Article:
While some may know Geneva for its global humanitarian efforts, you may be surprised to learn that Geneva draws its culture and early history from several European regions. Previously occupied under the Roman Empire, Kingdom of Burgundy and French rule for centuries, the evolved city of Geneva experienced a tumultuous history but eventually joined the Swiss Confederation in 1815. From that historical moment, Geneva prospered as one of Europe’s most beautiful multicultural cities. You can experience Geneva on a Rhône River cruise and land program as part of your Essence of Burgundy & Provence itinerary.
A Glimpse into Geneva
Located at the southwestern end of Lake Geneva in Switzerland, Geneva joins the Rhône River along the Franco-Swiss border. From afar, the picturesque French Alps and Jura Mountains surround the city. Just off the left bank of the Rhône, the cobblestone streets lead the way into the heart of the city, Old Geneva. As part of your pre- or post-river cruise land program, your guided walking tour will take you on a journey into the “Peace City” where you will learn more about its invigorating past with different cultures.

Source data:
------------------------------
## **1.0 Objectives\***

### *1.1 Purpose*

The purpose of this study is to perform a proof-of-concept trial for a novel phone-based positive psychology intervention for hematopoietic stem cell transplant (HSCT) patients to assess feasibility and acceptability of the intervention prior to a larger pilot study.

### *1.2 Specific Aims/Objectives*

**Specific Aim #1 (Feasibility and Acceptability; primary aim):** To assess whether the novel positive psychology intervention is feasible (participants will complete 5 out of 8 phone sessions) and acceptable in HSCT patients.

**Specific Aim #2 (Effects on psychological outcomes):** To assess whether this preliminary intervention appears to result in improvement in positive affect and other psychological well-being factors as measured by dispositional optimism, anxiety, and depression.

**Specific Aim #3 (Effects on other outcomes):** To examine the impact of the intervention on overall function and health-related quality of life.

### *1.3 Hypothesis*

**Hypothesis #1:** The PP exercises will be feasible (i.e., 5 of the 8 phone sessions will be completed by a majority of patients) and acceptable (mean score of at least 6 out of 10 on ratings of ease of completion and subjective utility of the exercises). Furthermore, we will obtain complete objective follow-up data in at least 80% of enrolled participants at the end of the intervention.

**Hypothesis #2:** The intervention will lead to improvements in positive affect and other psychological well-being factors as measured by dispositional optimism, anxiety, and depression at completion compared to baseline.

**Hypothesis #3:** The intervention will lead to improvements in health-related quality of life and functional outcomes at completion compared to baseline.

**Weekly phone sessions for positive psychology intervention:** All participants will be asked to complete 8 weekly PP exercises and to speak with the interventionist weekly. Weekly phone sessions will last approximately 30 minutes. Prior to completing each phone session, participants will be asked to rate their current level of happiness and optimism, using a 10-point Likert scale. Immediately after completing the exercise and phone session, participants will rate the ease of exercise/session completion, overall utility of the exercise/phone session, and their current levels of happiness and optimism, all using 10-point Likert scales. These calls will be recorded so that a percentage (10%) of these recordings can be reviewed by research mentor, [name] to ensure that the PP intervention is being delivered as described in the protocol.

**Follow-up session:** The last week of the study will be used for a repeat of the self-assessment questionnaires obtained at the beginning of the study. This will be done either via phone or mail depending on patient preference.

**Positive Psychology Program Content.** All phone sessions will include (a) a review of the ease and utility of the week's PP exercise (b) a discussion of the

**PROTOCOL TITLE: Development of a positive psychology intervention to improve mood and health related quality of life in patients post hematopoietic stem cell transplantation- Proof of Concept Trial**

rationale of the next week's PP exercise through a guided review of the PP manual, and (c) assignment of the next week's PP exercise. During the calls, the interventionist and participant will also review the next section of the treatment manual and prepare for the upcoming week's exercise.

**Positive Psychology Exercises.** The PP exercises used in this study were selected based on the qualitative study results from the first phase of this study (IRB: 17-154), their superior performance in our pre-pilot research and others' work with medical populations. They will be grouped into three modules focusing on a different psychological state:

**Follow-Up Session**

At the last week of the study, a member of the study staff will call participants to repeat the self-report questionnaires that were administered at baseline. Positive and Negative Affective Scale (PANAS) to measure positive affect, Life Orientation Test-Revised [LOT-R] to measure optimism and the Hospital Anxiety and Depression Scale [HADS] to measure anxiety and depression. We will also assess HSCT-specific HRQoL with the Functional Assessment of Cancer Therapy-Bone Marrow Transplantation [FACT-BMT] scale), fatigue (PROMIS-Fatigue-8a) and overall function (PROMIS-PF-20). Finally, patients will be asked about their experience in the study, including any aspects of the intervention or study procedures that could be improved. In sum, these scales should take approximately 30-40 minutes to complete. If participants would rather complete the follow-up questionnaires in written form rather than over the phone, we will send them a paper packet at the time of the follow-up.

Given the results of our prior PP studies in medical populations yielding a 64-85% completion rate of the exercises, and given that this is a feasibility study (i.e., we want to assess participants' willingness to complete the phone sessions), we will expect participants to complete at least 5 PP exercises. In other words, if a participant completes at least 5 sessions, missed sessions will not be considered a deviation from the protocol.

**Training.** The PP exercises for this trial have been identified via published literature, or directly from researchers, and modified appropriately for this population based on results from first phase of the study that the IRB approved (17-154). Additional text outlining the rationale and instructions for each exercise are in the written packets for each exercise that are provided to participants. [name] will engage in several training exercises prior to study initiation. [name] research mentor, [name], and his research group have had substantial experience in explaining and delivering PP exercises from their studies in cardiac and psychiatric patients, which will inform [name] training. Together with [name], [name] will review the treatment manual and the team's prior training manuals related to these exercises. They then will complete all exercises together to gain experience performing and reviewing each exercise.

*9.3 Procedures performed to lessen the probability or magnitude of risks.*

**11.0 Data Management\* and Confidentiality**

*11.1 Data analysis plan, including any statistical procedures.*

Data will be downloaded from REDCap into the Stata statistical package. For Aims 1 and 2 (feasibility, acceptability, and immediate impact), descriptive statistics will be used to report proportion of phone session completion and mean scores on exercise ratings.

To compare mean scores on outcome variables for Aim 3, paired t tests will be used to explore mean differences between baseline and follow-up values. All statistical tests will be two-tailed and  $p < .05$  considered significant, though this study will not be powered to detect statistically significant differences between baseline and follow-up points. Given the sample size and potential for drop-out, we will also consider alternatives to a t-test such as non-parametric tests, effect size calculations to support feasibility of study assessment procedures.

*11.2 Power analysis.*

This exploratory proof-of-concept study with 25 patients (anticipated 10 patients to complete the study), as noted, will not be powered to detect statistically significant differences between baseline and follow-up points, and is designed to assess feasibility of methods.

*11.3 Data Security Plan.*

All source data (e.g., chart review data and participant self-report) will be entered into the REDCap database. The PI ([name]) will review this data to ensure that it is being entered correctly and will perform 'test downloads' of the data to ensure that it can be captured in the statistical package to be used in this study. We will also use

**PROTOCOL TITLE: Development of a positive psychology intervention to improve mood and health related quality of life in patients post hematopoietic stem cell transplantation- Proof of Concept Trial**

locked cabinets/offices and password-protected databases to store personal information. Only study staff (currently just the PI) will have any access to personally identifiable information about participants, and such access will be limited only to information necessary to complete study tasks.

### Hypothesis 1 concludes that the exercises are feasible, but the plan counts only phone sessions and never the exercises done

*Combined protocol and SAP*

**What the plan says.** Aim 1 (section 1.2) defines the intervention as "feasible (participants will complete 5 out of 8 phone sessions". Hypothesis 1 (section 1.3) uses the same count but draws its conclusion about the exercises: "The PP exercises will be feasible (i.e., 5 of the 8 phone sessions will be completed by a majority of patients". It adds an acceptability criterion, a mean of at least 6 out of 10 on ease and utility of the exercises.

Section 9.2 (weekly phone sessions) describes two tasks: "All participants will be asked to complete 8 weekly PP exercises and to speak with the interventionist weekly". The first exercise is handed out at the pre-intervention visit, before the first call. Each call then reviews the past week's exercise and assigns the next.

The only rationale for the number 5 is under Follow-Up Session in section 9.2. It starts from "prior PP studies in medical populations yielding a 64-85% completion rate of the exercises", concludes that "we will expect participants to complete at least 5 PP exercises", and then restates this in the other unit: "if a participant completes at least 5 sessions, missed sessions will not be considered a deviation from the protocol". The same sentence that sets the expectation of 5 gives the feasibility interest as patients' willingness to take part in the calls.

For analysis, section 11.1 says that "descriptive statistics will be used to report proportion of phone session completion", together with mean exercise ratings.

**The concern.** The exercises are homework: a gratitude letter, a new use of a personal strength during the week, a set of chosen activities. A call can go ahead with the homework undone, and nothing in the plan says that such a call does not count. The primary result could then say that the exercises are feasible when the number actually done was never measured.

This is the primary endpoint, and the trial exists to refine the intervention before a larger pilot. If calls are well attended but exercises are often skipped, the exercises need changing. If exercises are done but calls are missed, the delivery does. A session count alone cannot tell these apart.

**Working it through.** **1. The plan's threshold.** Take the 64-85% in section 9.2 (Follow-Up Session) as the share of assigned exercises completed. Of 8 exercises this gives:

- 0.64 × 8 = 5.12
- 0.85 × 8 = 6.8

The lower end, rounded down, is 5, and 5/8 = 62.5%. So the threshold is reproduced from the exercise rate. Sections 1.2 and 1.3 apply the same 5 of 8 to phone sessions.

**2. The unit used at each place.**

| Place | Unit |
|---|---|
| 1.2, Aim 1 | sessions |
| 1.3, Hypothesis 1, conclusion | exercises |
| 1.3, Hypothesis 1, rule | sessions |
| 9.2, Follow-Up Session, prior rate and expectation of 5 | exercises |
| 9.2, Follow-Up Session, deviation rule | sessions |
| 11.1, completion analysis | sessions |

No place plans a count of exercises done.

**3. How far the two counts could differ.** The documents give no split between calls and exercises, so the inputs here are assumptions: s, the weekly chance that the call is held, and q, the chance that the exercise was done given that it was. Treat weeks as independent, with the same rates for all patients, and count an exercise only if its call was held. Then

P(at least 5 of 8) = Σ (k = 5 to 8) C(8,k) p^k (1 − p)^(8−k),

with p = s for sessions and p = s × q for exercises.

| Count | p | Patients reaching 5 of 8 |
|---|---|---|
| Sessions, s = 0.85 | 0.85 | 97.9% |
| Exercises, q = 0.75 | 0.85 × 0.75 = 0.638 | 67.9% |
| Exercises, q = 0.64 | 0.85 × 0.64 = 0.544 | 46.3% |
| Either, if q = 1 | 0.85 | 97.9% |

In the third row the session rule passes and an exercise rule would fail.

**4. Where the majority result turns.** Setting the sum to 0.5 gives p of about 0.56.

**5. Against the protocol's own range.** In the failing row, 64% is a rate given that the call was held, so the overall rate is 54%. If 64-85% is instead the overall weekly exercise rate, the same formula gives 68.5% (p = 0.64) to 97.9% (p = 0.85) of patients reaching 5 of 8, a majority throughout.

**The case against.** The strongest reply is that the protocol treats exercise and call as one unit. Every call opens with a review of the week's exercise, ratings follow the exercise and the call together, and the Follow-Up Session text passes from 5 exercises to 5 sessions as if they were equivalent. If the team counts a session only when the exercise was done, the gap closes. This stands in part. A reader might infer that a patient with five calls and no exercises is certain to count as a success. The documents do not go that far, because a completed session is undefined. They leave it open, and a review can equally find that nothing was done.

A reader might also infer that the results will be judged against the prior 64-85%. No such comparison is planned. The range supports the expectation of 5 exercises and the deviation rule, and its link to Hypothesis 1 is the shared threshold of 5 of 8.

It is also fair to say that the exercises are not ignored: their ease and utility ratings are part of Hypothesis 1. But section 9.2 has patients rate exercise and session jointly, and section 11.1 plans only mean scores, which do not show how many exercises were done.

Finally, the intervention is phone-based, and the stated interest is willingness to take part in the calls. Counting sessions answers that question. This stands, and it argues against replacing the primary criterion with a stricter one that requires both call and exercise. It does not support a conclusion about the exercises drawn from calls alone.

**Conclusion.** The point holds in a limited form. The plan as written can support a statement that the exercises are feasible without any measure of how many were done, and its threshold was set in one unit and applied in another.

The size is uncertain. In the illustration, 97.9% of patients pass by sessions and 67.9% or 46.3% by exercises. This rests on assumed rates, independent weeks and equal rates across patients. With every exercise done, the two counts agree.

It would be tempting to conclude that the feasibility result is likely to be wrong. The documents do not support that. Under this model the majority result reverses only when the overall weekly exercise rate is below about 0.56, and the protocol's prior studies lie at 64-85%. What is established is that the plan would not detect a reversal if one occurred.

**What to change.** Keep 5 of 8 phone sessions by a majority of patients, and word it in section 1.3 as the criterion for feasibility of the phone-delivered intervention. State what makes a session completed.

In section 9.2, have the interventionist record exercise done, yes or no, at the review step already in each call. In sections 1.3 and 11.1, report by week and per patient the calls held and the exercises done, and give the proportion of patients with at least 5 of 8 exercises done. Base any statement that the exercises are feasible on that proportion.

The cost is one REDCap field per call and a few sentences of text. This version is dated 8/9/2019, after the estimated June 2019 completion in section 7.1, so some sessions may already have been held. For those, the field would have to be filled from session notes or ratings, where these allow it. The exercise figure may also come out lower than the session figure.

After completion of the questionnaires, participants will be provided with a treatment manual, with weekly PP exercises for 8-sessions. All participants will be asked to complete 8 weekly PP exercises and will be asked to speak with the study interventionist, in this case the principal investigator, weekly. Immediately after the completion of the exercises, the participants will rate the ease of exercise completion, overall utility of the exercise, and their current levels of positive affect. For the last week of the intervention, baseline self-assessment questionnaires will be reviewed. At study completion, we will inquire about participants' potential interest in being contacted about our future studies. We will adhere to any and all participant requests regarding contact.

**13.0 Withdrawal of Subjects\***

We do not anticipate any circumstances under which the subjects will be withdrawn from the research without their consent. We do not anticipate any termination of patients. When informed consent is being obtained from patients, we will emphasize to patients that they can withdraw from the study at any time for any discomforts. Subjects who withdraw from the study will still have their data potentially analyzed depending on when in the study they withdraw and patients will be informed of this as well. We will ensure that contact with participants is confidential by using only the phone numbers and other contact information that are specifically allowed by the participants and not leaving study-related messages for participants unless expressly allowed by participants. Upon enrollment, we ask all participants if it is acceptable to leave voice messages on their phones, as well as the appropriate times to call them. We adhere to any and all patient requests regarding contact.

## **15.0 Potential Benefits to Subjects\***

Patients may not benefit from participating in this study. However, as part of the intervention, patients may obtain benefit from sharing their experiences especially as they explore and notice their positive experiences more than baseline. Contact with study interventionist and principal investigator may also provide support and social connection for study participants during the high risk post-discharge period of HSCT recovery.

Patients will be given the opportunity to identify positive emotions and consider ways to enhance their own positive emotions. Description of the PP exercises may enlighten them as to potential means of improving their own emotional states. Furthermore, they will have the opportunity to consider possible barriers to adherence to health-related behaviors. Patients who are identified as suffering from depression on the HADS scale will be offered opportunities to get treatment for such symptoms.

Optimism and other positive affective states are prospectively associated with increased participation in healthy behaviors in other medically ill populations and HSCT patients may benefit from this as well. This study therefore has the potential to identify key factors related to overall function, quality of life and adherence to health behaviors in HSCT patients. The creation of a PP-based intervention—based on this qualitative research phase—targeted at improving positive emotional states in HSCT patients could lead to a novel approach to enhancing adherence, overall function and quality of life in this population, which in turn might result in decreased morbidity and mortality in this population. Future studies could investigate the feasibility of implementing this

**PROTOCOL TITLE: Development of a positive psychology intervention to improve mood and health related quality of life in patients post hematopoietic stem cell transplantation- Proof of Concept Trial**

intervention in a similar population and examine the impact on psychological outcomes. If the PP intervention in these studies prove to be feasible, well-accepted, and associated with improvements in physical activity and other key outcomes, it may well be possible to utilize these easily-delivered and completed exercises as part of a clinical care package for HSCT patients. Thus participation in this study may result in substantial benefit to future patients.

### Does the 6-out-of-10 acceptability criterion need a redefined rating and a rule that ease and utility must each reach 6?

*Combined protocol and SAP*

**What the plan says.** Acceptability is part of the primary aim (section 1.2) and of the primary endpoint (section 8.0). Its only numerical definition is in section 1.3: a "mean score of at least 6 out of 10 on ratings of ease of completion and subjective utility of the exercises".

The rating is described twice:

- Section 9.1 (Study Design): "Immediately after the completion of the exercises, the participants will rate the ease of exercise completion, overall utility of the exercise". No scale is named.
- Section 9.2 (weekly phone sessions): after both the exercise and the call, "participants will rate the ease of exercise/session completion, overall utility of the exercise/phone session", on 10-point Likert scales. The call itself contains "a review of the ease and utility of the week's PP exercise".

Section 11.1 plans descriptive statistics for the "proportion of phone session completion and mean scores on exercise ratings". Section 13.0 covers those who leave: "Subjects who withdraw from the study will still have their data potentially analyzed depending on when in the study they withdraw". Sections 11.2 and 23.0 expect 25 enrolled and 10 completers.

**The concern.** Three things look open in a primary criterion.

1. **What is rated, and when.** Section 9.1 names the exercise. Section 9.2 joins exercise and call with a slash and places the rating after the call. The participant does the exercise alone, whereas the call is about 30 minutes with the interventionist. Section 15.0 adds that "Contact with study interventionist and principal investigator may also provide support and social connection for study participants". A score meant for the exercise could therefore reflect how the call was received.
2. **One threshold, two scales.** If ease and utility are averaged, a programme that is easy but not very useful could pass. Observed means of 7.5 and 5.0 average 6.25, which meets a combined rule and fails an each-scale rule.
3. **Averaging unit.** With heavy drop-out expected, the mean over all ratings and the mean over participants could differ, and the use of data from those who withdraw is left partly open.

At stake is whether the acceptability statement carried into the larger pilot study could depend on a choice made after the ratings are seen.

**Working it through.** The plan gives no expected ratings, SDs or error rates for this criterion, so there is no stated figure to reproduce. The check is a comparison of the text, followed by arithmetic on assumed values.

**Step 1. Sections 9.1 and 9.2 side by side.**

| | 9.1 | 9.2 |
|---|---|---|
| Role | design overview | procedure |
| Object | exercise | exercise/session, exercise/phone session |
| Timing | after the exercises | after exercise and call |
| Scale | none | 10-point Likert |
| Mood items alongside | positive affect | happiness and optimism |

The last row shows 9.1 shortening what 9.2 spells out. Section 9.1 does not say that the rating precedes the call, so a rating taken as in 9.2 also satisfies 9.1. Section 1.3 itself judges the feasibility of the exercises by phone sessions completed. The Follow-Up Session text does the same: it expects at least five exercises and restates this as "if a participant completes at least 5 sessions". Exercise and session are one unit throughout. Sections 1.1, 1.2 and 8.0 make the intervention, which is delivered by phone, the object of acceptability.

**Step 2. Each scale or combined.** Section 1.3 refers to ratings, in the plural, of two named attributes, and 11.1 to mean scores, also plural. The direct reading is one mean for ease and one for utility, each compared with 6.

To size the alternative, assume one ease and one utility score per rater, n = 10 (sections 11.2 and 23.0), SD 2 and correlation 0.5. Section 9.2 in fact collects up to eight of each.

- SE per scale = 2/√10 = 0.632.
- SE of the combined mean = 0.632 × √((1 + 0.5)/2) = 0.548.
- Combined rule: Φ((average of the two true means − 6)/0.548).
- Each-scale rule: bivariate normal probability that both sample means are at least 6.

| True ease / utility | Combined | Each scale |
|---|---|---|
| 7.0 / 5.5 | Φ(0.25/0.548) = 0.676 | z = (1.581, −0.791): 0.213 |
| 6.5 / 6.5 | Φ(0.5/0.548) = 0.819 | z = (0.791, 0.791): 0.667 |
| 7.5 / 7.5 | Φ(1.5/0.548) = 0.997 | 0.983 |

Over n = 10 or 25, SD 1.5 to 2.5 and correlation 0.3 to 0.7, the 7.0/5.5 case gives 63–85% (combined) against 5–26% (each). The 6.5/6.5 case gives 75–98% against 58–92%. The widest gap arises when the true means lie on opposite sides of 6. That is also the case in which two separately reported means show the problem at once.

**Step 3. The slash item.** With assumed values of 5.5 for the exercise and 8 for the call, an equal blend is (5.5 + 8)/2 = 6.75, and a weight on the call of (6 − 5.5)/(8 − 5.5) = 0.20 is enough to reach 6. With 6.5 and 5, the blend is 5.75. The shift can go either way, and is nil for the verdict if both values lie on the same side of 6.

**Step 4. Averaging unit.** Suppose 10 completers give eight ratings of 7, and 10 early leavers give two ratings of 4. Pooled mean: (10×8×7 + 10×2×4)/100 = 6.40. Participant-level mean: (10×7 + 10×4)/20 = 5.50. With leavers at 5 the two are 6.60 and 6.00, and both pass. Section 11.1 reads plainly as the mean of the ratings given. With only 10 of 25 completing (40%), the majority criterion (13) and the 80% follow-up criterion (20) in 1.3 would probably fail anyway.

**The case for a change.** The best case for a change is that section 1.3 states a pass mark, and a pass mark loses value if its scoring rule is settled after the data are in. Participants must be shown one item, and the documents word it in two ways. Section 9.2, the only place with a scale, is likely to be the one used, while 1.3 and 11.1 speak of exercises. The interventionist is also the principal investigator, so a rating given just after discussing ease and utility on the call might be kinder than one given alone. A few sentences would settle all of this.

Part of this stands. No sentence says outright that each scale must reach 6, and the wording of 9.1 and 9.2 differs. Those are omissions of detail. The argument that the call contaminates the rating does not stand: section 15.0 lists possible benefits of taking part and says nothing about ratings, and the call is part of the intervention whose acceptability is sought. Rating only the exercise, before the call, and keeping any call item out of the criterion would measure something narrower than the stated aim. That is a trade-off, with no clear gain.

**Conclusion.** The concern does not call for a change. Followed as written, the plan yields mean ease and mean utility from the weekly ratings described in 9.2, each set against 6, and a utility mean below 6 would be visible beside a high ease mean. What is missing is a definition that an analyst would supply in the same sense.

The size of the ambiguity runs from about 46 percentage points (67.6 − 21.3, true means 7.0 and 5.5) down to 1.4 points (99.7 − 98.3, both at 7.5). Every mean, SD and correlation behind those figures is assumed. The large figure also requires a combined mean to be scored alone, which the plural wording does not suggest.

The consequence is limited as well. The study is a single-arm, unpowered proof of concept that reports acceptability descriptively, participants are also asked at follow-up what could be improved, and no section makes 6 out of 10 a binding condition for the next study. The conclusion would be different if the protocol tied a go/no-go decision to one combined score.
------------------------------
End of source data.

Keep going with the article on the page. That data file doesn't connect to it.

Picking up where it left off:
During your free time, go in search of a famous city monument, the Jet d’Eau, the world’s tallest water fountain where the water skyrockets 476 feet high – nearly as tall as a 50-story building! You may even catch a glimpse of popular monuments and historical sites, like the large flower clock Horlage Fleuri, the Grand Theatre and the Geneva Opera House, which unites visitors for a deeper discovery of the “Genevois spirit.” As you stroll along the streets, browse for jewelry as the Swiss have a tradition of jewelry making – and be sure to try some local chocolates as they make wonderful souvenirs.
Capital of Peace and Connection
As the European home to many international organizations including the United Nations, Geneva has continuously promoted Swiss neutrality throughout its history and culture. Its long history of diversity and tolerance has rendered Geneva a cultural center for all international bodies to meet on neutral, common ground.
The significant Geneva Conventions from 1864 to 1949 led the pathway to humanitarian efforts for those affected by war. Their lasting global impact inspired the protection of human dignity. Symbolic to international Geneva, the architectural style of the United Nations headquarters, or Palais des Nations, represents the unique diversity of nations and harmony around the world. The endless rows of countries’ flags line up towards the headquarters, highlighting Geneva as the "capital of world peace."
Across from the building, the famous three-legged Broken Chair stands as an impressive monument, representing the victims of landmines all around the world. This landmark became an international statement in 1997 to encourage nations to sign the Mine Ban Treaty, stopping the use of landmines.